The patient was re-admitted via A&E at 23:00 the same evening and was reviewed by the on-call medical registrar in A&E resus. The patient was cold , but fully orientated and talking in full sentences. He had passed frank haematuria 2 hours previously and had started to feel progressively more week since being discharged home. Observations had been done:

BP - 90/75, Pulse - 123, Temp - 36.1, RR - 19, Sats - 99% OA

The A&E team had already obtained IV access and were giving IV fluids - they had also sent FBC, U&E, clotting screen and Group and Save, as well as a venous blood gas, which showed Hb 8.1, but was otherwise normal. The patient had also been catheterised and was passing heavily blood stained urine. Repeat FBC showed:

Hb - 7.8, WCC - 7.3, Plt - 228

The patient was given 2 units of packed red cells and IV fluid and his blood pressure improved to 110/76 , and pulse settled to around 100 beats per minute. The on-call Med SpR called the renal consultant overnight, who advised to ensure the patient was well resuscitated with packed red cells and IV fluids, and to book and urgent USS for the following morning to look for a perinephric haematoma.

Fortunately in this case, the bleeding settled with supportive treatments overnight. The on-call radiology registrar did the USS on Saturday morning, and it showed only a small peri-nephric haematoma. The patients blood counts were stable over the weekend, and haematuria resolved. He was discharged home on the Monday morning (Incidentally his renal biopsy was consistent with idiopathic membranous nephropathy and he started immunosuppressive treatments).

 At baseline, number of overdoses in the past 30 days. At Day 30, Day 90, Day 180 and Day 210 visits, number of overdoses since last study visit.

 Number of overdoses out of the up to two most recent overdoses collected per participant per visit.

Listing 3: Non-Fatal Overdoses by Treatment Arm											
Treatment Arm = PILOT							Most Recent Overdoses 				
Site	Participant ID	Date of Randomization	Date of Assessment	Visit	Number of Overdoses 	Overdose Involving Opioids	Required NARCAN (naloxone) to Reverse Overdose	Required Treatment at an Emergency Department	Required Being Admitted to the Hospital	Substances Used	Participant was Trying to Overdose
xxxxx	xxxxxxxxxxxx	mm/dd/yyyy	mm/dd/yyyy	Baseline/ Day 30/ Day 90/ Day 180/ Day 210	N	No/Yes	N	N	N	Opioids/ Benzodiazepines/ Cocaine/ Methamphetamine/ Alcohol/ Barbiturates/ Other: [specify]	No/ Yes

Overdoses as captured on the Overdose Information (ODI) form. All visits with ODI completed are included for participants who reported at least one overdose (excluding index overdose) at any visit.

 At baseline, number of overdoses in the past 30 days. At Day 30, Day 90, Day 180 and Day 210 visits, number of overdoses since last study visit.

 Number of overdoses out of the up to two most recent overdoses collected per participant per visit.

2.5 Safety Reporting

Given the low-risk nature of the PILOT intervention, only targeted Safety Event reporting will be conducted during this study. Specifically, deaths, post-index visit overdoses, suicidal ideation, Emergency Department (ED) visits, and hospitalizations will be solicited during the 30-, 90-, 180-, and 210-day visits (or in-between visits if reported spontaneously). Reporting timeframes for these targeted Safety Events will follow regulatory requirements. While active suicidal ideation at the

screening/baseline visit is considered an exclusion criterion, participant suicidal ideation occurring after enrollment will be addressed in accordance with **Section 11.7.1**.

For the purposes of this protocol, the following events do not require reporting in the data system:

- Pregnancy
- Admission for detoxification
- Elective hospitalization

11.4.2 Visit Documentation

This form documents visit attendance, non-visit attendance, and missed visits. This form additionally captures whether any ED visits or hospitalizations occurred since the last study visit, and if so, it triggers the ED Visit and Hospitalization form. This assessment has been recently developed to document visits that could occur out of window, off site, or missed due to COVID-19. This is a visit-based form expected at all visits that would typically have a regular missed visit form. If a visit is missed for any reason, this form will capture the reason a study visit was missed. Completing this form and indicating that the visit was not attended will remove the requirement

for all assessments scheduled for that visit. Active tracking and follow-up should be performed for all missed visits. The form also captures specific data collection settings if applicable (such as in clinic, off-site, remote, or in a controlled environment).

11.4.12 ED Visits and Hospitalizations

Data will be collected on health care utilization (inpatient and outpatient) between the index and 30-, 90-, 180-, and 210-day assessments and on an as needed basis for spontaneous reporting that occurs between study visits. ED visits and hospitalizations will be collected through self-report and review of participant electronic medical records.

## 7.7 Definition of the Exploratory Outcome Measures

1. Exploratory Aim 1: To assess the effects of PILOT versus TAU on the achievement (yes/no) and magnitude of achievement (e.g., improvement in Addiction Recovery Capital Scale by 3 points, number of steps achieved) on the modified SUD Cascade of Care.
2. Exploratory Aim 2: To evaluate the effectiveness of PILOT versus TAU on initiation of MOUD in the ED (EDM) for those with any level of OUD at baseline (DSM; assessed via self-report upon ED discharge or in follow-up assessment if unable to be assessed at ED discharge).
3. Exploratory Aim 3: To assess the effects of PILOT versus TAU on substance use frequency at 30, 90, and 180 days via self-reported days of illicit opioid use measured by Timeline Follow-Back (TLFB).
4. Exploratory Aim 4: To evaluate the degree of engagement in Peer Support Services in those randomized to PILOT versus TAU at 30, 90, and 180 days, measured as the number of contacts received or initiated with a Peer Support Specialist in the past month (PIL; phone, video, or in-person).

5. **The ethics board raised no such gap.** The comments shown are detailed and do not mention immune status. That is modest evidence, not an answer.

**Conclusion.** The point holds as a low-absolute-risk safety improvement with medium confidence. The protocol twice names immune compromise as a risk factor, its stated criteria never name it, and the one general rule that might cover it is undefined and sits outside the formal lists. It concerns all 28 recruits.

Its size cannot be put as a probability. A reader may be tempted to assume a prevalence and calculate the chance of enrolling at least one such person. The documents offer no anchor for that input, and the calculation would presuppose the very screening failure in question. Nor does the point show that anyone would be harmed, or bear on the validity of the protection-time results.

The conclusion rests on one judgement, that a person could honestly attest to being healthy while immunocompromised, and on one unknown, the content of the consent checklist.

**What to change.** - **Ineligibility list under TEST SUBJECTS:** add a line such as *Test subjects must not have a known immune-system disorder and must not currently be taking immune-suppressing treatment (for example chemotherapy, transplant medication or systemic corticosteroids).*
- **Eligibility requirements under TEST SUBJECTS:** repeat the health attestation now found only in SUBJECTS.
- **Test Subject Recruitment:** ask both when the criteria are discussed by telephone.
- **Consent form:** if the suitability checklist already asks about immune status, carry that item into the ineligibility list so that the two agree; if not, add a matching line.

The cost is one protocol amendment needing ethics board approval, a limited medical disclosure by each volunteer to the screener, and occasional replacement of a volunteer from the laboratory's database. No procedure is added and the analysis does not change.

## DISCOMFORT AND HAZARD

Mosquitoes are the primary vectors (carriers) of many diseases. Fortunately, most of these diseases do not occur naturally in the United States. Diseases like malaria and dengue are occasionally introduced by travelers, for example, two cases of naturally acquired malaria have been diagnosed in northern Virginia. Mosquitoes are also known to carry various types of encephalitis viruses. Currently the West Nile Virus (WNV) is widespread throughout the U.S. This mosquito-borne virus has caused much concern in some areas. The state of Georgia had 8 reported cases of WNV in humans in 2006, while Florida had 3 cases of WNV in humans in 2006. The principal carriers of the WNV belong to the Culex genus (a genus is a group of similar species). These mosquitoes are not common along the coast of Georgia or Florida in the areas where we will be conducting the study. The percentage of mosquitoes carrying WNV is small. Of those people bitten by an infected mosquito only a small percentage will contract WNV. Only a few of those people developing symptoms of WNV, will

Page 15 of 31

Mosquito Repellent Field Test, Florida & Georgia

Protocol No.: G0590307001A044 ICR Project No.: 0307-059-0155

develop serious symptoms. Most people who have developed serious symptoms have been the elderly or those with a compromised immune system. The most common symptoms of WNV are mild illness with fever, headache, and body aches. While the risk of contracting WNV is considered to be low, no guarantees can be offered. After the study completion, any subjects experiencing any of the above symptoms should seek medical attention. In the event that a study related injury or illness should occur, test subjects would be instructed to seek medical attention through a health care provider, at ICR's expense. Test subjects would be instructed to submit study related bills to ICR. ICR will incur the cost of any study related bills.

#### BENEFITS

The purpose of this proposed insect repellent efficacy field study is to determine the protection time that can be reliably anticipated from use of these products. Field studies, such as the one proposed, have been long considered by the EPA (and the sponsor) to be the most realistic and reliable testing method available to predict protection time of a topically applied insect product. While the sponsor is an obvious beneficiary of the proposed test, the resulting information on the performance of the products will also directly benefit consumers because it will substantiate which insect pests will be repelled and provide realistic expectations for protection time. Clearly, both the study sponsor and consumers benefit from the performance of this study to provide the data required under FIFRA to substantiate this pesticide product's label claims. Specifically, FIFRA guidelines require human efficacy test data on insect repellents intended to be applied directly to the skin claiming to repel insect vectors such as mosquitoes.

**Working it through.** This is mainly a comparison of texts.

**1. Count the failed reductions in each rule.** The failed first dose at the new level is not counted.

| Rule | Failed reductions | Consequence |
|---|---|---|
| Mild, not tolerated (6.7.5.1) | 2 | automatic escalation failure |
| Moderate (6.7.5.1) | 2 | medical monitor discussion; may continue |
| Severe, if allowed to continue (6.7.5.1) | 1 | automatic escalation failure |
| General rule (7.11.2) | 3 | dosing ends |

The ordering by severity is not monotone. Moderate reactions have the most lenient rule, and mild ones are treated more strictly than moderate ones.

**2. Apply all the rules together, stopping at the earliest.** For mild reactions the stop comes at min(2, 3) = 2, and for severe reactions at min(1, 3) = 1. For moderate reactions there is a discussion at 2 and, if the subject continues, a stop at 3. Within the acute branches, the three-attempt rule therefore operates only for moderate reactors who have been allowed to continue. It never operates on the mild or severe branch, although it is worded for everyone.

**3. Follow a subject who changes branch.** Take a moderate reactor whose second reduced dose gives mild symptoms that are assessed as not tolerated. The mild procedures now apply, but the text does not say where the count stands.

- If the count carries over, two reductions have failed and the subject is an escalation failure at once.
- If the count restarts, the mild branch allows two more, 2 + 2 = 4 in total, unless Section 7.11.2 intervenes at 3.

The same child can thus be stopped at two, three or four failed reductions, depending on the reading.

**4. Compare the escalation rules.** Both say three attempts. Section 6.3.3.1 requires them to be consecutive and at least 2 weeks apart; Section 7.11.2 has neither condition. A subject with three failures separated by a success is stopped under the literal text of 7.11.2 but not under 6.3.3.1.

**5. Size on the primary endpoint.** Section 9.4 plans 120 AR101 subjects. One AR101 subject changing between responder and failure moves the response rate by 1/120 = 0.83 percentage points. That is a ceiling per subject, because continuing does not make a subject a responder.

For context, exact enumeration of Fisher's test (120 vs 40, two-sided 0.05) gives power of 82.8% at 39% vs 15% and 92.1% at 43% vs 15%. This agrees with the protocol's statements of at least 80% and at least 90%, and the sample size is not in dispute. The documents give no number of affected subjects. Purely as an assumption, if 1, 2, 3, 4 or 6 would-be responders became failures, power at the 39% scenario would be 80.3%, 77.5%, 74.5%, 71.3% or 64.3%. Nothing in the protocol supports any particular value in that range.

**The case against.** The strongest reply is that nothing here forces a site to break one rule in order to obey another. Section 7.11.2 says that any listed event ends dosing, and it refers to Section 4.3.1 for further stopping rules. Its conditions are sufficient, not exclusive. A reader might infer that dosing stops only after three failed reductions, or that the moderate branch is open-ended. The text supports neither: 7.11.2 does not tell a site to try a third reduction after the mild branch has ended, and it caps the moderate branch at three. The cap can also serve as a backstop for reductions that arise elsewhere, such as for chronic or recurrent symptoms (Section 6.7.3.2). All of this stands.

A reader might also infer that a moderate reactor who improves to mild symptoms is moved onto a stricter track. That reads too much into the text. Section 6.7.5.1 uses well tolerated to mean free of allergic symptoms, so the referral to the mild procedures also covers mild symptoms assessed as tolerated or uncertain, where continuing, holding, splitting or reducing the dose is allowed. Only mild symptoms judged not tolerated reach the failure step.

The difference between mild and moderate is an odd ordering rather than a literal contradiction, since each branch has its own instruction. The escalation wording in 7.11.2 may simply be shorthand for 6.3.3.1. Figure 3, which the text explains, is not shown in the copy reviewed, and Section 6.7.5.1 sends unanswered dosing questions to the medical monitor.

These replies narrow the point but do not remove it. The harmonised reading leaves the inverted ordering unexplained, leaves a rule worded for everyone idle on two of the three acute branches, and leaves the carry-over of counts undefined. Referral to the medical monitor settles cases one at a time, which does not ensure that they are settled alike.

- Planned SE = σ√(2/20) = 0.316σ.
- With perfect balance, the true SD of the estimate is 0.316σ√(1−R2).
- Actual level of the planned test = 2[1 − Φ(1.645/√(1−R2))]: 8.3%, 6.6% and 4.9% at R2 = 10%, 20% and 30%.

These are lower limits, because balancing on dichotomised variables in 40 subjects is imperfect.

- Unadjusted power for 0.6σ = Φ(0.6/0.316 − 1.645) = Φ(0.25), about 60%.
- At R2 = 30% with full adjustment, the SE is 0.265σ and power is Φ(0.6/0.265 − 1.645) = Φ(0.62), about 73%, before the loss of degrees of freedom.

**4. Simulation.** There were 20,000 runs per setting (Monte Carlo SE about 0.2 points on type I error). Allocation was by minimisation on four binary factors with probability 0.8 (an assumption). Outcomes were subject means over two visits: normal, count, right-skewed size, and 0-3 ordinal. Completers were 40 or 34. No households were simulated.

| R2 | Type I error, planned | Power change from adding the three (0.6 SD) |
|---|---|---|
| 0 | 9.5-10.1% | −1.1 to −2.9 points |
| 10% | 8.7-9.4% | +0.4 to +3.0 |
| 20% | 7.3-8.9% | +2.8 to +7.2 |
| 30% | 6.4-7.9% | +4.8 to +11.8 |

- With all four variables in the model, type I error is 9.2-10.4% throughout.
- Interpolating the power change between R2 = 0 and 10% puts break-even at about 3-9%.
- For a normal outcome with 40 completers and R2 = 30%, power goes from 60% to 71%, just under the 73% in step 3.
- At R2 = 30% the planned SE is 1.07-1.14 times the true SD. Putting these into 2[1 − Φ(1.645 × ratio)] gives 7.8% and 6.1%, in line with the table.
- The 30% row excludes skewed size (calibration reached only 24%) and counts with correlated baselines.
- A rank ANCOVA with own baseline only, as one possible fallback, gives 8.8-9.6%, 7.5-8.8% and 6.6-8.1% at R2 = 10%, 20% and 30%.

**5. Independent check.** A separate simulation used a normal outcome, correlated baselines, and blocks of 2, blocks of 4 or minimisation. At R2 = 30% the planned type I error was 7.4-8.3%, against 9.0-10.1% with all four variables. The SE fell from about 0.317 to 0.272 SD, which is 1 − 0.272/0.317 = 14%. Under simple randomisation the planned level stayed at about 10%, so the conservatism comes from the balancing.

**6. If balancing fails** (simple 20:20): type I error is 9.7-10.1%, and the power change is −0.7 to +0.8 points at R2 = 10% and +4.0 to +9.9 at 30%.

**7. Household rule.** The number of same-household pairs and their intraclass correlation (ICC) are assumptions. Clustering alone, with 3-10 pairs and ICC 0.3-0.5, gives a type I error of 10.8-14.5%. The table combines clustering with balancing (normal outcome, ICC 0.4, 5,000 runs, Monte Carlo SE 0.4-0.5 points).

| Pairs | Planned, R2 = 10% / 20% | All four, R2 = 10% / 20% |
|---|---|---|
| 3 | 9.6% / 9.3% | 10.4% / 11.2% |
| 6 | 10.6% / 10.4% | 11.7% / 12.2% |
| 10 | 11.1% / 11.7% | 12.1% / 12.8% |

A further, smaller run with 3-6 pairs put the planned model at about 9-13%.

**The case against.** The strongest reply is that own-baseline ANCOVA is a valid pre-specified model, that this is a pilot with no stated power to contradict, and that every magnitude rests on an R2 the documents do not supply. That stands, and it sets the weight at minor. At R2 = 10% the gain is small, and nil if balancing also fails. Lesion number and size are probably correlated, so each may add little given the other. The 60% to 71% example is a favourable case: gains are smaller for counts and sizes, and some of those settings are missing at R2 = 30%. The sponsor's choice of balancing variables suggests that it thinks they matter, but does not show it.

1. Often a high index of suspicion is needed to spot bleeding from renal biopsy in the early stages. Although massive bleeding following biopsy is rare, it does happen occasionally, and is potentially life threatening.
  2. The biopsy was carried out appropriately, with appropriate indications, and the registrar ensured all pre-biopsy parameters were acceptable, and it was safe to proceed. Although it took 2 passes for an adequate core, this is not uncommon, and the patient was observed for a period afterwards.
  3. Although the patient was keen to be discharged home, there were signs there that suggested he needed to be observed for a longer period. He had haematuria, and although his pulse was <100 it was 94 and probably higher than it had been on admission, suggesting a mounting tachycardia. Likewise, although the blood pressure was normal at 116/87, the pulse pressure had started to narrow, which can be an early sign of bleeding.
  4. The presence of blood on urine dip is relatively common after biopsy, and up to 3% will have macroscopic haematuria. Again, on it's own this is not concerning, but you with retrospect you could say it added weight to the argument that the patient should have been kept in for observation.
  5. A simple bedside test you can perform to see if a patient has early signs of hypovolaemia from bleeding is a lyning and standing pulse and blood pressure. Tachycardia or postural drop are early signs of hypovolaemia.